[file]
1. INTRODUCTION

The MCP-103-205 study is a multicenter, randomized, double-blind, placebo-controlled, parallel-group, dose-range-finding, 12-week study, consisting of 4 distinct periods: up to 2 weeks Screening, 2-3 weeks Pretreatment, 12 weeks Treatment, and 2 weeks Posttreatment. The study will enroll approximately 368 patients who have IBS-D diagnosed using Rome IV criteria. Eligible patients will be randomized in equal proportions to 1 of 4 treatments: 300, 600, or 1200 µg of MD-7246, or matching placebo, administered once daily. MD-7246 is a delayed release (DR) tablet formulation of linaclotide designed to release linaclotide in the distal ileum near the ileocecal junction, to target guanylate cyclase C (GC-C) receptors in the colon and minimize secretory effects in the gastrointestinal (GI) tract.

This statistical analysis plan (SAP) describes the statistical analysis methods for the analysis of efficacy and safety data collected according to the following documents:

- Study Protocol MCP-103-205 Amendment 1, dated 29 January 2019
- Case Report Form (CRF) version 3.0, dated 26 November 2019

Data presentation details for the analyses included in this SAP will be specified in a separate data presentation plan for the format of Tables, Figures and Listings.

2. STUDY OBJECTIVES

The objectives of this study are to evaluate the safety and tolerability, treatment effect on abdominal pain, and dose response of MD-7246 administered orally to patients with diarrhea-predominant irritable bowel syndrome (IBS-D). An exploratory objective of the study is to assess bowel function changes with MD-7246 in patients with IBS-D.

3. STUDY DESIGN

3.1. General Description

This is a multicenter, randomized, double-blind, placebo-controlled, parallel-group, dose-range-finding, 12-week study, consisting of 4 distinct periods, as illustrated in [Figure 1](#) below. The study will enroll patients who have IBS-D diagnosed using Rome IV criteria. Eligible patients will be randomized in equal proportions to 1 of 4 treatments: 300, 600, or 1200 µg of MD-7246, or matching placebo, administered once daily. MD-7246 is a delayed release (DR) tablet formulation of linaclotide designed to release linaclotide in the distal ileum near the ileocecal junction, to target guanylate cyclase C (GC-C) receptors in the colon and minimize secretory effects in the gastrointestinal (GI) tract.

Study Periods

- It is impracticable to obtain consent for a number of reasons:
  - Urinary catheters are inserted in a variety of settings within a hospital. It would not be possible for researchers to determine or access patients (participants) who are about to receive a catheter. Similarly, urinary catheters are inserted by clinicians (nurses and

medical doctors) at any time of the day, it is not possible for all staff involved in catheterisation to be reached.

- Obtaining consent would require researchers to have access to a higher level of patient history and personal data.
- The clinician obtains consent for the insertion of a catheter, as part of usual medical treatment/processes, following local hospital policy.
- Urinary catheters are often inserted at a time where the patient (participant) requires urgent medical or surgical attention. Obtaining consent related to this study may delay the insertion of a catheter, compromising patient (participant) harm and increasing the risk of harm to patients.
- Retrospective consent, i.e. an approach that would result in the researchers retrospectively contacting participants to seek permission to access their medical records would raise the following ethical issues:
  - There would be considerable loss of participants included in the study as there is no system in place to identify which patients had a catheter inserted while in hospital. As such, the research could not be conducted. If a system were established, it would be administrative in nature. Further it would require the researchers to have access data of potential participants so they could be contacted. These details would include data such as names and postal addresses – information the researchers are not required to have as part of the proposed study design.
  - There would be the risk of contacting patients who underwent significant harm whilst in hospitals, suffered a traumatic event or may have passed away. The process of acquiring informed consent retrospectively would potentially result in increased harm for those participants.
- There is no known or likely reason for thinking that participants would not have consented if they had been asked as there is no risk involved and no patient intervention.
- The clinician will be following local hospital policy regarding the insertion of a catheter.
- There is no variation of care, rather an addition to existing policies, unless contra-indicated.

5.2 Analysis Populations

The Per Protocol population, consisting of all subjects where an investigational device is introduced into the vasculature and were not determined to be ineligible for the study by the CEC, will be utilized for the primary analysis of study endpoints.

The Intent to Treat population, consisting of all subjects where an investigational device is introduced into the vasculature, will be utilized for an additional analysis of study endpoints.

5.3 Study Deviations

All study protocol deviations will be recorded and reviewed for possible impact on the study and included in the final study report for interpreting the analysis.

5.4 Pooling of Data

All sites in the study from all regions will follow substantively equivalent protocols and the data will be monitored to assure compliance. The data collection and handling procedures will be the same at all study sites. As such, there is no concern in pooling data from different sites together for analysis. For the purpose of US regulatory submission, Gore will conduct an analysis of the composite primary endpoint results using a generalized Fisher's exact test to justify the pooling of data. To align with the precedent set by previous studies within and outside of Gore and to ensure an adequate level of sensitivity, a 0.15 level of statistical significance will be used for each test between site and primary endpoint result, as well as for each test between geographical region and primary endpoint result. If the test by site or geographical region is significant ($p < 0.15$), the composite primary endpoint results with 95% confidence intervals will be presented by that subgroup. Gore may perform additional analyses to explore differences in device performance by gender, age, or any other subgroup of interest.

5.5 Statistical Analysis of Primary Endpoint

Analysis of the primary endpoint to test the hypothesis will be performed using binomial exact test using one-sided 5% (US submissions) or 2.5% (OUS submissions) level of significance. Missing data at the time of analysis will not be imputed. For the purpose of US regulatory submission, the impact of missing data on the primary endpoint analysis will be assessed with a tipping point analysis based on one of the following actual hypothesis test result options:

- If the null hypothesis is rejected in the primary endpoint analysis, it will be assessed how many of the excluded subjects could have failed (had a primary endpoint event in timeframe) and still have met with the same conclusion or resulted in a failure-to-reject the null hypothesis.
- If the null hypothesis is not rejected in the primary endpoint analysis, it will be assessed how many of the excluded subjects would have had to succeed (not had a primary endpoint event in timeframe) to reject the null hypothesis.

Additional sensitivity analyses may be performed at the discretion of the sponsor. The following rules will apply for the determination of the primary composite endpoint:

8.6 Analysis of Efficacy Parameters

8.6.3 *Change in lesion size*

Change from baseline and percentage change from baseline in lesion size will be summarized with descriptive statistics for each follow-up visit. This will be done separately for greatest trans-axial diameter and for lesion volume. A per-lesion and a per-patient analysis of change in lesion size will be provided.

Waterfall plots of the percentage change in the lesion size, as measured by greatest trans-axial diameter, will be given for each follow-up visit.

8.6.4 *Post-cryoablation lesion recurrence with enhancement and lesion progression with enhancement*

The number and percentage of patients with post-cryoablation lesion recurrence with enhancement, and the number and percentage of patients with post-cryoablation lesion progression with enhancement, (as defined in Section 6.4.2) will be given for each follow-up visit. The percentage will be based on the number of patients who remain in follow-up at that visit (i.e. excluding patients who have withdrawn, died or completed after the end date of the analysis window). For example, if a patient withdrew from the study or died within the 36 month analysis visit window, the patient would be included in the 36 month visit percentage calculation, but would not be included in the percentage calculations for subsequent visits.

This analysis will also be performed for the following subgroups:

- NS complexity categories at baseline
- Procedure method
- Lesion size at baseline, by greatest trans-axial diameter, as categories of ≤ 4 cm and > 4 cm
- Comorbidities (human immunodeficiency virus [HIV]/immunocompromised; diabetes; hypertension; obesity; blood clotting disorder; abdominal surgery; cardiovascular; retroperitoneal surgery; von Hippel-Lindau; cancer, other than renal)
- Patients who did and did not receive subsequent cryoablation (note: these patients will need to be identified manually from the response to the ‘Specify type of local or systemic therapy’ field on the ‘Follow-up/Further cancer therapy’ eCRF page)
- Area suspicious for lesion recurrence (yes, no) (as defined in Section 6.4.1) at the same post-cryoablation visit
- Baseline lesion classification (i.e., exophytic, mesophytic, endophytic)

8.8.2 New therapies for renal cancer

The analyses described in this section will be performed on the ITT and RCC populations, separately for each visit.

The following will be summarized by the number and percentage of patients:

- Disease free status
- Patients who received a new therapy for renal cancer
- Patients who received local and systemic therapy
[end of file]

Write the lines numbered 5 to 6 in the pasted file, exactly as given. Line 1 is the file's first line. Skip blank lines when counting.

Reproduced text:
- Case Report Form (CRF) version 3.0, dated 26 November 2019

Data presentation details for the analyses included in this SAP will be specified in a separate data presentation plan for the format of Tables, Figures and Listings.